Keynote speaker Susan Dentzer, Senior Policy Fellow at the Duke-Margolis Center for Health Policy, challenged attendees to envision cancer care “without walls” in the opening address at ACCC 46th Annual Meeting & Cancer Center Business Summit on March 5. “Healthcare doesn’t have to be disruptive, but it does need to evolve,” she said, quoting Daniel Ek, founder of Spotify. “Healthcare without walls is a movement to more distributed care.” Moving the components of healthcare that do not require the “laying on of hands” out of brick-and-mortar clinics and hospitals and into the virtual space of telemedicine, said Dentzer, is an evolutionary step that could help solve the current challenges facing the oncology community: provider shortages, unequal workforce distribution, and increasing patient volumes.
Dentzer called healthcare without walls both doable and desirable, as it would improve quality of care for patients and work satisfaction for the cancer care team. Dentzer said much care delivery between patients and providers consists of information exchanges. But outside of healthcare, to a great extent, transactions of this kind take place in virtual space via email, text, videoconferencing, and online platforms. Why not move the applicable aspects of healthcare delivery—those involving simple exchanges of information—to the same platforms?
Noting how advanced medicine has become, Dentzer observed, “We have Star Wars medicine, but we are delivering it on a Flintstones platform.” While the future in healthcare as we imagined it has in many cases arrived in terms of our ability to treat and heal, our outdated delivery platforms mean that such advanced care is not yet available to everyone.
Dentzer shared examples of cutting-edge telehealth models—including Huntsman at Home (a telemedicine program at the University of Arizona), a telegenetics program at Penn Medicine, and a symptom management web-based program at the Seattle Cancer Care Alliance network—that are already successfully delivering care and improving access for patients with cancer. “Studies show high satisfaction with telemedicine in cancer care,” observed Dentzer. “These programs are proof of concept that telemedicine works and is popular with patients.”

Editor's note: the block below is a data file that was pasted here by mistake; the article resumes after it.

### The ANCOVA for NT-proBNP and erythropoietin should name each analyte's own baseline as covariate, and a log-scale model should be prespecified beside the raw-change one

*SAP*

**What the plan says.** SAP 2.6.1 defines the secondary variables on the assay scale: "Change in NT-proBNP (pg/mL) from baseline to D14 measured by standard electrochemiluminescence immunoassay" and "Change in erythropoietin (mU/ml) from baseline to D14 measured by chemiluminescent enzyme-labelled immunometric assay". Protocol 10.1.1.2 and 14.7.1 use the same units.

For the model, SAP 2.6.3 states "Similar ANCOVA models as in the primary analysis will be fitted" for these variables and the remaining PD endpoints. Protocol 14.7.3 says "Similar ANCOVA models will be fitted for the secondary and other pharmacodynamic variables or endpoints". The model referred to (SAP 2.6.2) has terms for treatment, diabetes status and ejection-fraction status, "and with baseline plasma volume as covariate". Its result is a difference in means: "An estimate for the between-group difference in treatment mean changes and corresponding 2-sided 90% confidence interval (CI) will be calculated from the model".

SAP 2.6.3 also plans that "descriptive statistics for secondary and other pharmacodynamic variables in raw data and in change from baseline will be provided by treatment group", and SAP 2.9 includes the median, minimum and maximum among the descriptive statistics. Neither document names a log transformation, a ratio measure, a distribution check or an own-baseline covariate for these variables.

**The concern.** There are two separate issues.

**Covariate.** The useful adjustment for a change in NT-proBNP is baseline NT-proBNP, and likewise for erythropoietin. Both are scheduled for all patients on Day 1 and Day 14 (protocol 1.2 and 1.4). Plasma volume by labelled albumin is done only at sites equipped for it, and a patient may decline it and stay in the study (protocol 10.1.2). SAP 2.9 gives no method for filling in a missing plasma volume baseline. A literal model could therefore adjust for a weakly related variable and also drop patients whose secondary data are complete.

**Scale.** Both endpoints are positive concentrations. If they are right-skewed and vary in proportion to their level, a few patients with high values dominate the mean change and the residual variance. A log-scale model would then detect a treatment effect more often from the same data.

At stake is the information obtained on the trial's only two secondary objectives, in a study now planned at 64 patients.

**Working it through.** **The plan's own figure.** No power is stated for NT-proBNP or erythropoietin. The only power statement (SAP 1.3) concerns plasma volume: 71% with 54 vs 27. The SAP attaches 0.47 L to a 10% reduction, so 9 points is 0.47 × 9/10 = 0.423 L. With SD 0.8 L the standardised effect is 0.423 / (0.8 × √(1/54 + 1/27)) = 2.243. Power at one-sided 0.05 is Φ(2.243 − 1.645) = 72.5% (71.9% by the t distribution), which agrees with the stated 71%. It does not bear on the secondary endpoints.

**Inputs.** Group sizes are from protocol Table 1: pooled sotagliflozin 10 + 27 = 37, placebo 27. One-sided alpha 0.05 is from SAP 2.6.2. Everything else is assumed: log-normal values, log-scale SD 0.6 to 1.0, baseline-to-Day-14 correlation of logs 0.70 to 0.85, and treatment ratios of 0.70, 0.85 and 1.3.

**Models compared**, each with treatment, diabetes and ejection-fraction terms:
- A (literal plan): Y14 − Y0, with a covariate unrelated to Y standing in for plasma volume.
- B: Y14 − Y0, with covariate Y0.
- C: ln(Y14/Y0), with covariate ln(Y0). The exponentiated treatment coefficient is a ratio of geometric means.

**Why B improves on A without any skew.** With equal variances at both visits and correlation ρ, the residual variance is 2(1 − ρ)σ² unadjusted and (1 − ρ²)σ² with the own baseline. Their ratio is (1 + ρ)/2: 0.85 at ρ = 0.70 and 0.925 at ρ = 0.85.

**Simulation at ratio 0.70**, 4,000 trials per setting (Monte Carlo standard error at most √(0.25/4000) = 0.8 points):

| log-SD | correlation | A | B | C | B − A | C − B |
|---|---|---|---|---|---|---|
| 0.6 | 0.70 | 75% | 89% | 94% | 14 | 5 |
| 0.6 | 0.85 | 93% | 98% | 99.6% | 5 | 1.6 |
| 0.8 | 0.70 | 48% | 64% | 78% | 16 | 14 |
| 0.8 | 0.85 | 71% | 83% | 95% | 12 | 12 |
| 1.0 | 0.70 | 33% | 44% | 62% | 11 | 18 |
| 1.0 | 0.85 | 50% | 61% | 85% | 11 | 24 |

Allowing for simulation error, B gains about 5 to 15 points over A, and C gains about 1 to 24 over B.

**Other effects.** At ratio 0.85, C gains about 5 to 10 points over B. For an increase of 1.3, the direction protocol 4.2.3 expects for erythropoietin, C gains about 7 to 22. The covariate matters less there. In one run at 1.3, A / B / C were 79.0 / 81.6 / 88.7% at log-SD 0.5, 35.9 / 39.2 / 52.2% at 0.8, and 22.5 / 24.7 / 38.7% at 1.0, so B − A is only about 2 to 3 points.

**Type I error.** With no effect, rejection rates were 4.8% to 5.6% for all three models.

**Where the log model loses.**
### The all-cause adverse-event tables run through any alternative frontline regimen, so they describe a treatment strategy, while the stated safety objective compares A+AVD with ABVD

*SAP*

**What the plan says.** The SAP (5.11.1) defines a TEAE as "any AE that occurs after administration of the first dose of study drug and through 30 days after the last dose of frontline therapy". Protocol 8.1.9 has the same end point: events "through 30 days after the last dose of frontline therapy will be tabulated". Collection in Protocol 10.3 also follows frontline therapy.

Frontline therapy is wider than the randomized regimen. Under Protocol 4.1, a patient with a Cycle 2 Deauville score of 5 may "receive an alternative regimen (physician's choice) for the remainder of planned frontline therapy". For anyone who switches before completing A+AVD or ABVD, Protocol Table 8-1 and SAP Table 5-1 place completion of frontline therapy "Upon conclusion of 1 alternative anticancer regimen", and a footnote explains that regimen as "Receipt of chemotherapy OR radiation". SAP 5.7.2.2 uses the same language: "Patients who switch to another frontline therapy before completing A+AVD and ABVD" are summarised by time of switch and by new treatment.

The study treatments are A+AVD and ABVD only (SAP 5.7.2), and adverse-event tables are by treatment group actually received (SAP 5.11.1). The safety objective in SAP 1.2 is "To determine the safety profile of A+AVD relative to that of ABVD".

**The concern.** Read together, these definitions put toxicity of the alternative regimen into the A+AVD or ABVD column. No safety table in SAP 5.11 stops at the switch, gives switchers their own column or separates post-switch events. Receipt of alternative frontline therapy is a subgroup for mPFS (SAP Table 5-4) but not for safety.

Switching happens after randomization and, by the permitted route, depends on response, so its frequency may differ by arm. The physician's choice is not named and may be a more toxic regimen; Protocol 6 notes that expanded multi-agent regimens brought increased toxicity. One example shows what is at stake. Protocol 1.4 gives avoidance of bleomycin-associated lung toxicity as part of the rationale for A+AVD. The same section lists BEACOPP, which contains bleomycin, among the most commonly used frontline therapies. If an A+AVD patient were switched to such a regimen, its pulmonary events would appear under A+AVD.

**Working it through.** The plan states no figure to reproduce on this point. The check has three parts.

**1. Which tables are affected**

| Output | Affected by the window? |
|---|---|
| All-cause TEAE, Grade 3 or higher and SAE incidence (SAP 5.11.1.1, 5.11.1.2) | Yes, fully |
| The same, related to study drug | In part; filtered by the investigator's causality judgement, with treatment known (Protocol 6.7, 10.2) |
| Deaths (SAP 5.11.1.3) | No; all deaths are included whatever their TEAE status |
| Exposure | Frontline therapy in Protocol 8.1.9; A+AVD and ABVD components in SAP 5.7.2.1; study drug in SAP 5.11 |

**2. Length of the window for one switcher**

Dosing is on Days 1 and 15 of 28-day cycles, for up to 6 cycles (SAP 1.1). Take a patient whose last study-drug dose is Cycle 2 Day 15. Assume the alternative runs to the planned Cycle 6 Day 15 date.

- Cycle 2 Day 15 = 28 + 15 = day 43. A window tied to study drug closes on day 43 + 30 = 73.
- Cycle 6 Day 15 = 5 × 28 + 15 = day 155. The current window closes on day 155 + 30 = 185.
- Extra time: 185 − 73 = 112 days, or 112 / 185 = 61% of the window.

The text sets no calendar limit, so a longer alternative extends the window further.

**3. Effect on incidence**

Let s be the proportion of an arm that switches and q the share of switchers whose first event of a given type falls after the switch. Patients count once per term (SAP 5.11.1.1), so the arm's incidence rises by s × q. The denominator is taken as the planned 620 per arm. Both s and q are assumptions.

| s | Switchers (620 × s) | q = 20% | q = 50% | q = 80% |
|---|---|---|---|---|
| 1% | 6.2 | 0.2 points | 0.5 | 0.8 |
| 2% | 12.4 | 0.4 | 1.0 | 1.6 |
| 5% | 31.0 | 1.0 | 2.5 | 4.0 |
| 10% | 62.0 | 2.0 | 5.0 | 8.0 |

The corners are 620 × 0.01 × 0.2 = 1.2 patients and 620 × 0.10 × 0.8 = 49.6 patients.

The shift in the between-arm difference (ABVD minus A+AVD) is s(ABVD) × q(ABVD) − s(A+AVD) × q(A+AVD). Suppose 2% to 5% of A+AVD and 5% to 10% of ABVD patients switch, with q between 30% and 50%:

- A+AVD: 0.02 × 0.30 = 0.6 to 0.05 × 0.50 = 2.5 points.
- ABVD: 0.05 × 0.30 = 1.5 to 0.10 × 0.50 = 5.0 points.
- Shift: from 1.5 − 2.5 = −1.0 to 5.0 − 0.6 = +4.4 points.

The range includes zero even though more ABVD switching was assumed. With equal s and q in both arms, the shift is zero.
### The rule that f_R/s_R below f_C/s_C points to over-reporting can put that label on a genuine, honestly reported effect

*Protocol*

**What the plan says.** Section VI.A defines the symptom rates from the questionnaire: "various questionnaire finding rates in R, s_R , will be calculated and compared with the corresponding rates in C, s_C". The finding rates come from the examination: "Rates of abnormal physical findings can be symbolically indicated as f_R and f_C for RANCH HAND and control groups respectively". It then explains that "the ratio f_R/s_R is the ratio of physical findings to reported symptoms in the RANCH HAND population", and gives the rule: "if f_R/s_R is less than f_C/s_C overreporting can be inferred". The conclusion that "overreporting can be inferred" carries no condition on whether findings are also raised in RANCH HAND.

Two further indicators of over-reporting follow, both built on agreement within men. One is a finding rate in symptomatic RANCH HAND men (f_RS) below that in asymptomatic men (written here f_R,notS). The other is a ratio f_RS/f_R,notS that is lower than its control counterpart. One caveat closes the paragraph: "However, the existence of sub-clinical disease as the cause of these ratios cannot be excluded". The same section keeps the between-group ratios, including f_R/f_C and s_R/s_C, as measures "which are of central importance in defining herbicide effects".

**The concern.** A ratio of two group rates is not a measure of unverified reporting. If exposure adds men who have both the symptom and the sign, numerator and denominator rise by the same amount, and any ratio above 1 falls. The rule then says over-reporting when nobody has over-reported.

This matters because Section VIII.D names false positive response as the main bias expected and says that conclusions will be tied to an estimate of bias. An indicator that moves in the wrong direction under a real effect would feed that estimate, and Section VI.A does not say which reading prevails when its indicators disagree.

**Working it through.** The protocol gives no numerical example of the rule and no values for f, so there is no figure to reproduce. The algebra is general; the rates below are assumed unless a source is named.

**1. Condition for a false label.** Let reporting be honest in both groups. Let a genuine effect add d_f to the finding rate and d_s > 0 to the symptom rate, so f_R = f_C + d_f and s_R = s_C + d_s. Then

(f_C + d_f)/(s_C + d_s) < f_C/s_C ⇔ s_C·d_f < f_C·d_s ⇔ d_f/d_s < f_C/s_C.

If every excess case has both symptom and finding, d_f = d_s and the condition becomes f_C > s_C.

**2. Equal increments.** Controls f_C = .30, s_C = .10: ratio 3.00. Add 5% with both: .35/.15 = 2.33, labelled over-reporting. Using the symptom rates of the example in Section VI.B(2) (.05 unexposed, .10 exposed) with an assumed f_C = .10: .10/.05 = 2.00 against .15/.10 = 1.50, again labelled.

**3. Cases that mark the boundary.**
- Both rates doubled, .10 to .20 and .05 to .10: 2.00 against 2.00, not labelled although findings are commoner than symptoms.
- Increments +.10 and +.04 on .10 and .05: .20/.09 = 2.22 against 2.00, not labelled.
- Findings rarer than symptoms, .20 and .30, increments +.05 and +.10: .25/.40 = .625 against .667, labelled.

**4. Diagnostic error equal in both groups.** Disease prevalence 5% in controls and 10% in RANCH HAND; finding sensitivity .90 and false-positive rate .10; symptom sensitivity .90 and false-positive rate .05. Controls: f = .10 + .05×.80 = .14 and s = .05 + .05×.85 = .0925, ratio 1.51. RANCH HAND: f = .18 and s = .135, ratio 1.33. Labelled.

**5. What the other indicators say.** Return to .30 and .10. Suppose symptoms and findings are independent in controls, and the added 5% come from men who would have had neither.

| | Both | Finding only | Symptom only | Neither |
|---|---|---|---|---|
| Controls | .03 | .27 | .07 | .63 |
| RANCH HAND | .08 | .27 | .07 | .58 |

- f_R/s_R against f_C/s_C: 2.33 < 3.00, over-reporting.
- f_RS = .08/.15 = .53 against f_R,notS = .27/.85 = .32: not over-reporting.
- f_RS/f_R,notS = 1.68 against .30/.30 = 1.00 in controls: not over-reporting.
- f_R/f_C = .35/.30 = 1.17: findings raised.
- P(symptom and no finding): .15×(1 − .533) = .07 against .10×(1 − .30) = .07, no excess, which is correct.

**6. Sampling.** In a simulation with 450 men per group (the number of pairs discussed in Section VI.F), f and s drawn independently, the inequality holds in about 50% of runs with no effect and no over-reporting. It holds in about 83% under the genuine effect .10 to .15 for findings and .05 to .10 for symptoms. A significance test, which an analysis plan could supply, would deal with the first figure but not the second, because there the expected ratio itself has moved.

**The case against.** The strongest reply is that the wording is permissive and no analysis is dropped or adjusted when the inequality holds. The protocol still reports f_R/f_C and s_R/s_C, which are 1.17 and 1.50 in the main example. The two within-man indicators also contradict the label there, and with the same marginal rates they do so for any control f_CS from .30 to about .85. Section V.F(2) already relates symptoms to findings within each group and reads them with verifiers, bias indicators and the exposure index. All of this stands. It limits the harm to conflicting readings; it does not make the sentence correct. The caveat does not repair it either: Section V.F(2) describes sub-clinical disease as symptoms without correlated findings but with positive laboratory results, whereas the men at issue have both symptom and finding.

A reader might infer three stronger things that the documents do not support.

Telemedicine delivery platforms also expedite knowledge distribution for the multidisciplinary care team. Dentzer highlighted virtual programs that connect providers across time and space, including asynchronous virtual tumor boards, second opinion programs, and clinical trial matching applications. Telehealth platforms also have the potential to make palliative care services accessible to patients in their homes.
Dentzer noted that current obstacles that have thus far prevented telehealth from gaining a stronger foothold (e.g., privacy and security concerns, potential disruption of existing business models, existing payment models, lack of broadband access in rural areas, and a workforce that would need retraining) have nothing to do with optimizing patient care.
In response to an attendee comment on the still-critical importance of the in-person physical exam, Dentzer agreed that cyber care will never completely replace the face-to-face clinic visit. “I think we will evolve hybrid models,” she said. “Some kind of balance for when you need an in-person consult and when it can be virtual. Thinking through that balance is the way we will evolve it.”
Given the persistent cancer health disparities among the U.S. population, one attendee raised health equity concerns. “How do we start to create a framework around health equity?" she asked. "When we think of disparities in terms of race and ethnicities, where do you see opportunities?”
“We have to be conscious of getting these technologies into underserved communities,” Dentzer agreed. “We will have to be intentional to put that at the forefront, rather than creating the technology and then going back and trying to address it.”
Stay tuned for more takeaways from the ACCC 46th Annual Meeting & Cancer Center Business Summit.
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